League stars from the Warriors got themselves over the Ditch during lockdown - and Kiwi stars of Aussie soap Home and Away have followed them.

Actors Rob Kipa-Williams and Kawakawa Fox-Reo returned to Sydney two weeks ago with a government exemption and went into mandatory quarantine.

Rob Kipa-Williams and bike
Rob Kipa-Williams and bike

Both actors are part of the Parata whānau at Summer Bay. Bree Peters (daughter of Deputy PM Winston) is the matriarch of the Parata whānau, the first Māori family to appear on the famed Aussie Soap.

Last week Peters showed off her reunited TV whānau on Instagram.

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Like the Warriors' families, Kipa-Williams can't wait for a transtasman bubble to emerge, as it would mean he could come back home to see his family for the weekend.

Another transtasman actor, Westside and Wentworth star David de Lautour, who is back in NZ to film Westside, says if Australia could meet New Zealand's impressive efforts and numbers fighting Covid-19, he could see a lot of benefits for our economy.

"Tourism would get a kick for sure and hopefully it would spread to our film and television sector too. From a personal standpoint, I was in the very rare and lucky position of having two gigs on at the same time when Covid hit - right in the middle of shooting Westside in NZ and Wentworth in Aussie. So opening up the borders would mean completing both of those, which would be amazing," he says.

Other famous Kiwis weighed in, telling Spy what they think the pros and cons are the Aust/Zealand bubble.

Jeremy Wells
Jeremy Wells

Seven Sharp's Jeremy Wells showed his craze for cricket and is all for it as the Boxing Day Test would be included in the bubble.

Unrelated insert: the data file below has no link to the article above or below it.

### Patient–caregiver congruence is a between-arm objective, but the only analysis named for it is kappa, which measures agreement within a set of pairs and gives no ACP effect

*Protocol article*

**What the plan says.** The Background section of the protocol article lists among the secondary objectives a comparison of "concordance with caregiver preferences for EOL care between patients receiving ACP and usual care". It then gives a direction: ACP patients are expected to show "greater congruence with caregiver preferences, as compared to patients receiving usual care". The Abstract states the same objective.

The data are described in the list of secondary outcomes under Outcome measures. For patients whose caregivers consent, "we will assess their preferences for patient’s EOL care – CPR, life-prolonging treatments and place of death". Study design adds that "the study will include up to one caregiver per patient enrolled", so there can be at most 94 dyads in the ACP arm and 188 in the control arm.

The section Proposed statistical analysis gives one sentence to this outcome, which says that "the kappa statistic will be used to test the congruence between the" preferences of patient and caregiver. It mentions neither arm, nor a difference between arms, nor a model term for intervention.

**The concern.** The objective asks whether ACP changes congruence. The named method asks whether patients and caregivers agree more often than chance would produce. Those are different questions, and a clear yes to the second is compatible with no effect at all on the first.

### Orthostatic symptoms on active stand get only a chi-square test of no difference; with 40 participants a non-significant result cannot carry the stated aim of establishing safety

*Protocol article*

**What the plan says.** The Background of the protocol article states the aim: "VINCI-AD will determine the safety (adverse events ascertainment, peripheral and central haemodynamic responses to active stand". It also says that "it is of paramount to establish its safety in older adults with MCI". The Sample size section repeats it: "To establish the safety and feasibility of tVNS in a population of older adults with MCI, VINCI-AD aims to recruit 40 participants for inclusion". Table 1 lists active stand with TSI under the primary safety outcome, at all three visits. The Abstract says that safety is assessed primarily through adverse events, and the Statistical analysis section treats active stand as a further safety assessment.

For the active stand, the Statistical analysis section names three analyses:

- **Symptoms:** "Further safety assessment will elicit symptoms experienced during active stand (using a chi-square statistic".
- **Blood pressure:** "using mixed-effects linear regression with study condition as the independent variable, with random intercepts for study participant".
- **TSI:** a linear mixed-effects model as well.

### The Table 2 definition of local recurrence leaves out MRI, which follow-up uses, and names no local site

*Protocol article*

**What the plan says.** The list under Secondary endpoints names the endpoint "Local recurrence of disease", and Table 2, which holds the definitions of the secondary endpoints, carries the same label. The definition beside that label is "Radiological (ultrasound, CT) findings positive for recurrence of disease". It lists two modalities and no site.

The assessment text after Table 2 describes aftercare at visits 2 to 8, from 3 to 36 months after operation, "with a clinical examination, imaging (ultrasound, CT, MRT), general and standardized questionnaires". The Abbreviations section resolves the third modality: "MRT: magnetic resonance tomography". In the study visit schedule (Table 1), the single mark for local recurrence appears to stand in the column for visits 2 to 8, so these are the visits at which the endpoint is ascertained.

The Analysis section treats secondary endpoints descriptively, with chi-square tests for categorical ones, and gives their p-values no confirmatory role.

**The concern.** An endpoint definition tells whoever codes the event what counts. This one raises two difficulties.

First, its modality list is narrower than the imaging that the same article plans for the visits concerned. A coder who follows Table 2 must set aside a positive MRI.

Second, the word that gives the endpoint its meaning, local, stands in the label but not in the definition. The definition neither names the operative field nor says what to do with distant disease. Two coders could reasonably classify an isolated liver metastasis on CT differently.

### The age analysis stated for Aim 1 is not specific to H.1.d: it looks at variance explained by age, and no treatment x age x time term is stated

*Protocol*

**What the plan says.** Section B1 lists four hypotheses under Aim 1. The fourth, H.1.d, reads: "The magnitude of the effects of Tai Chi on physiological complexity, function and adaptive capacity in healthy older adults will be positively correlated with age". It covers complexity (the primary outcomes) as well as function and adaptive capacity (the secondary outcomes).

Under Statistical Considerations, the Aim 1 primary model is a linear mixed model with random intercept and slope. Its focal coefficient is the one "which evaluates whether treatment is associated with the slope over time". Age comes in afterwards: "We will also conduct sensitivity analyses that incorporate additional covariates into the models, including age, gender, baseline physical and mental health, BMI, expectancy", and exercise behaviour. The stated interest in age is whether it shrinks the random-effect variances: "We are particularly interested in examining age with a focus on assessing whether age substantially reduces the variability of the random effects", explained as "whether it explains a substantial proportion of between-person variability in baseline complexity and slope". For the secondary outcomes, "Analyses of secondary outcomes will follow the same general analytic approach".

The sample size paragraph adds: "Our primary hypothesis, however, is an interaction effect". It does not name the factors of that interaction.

Newshub hosts Mike McRoberts and Samantha Hayes are all in too.

Sam Hayes and Mike McRoberts
Sam Hayes and Mike McRoberts

"There's so much to look forward to with an Australasian bubble . . . let's face it, so many of the best things in life come from this part of the world . . . wine, coffee and pavlova! I also love music and it might mean I get to see two of my new favourite bands Ocean Alley and DMA'S on either side of the Tasman, says McRoberts.

The only disadvantage Hayes sees would be having to dodge all the sub-standard Aussie skiers at Cardrona and endure the Aussie accent on the chairlift!

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"To be honest, if the ski fields are overrun with Australians this winter I'll be overjoyed for all the tourism operators down there," says Hayes.

Hurricanes' player Vince Aso sees the weather as an advantage in the transtasman bubble.

"I'm looking forward to their warm weather rather than windy Wellington, but I'm not looking forward to their spiders - I hate spiders," he says.

The Hits' Ben Boyce sees the bubble as an opportunity to trade his co-host Jono Pryor for a Home and Away star.

"When the Bubble happens, we can replace Jono for a more popular and better looking bald guy in Alf Stewart. Or swap both of us with the more successful versions of ourselves in Hamish and Andy," he says.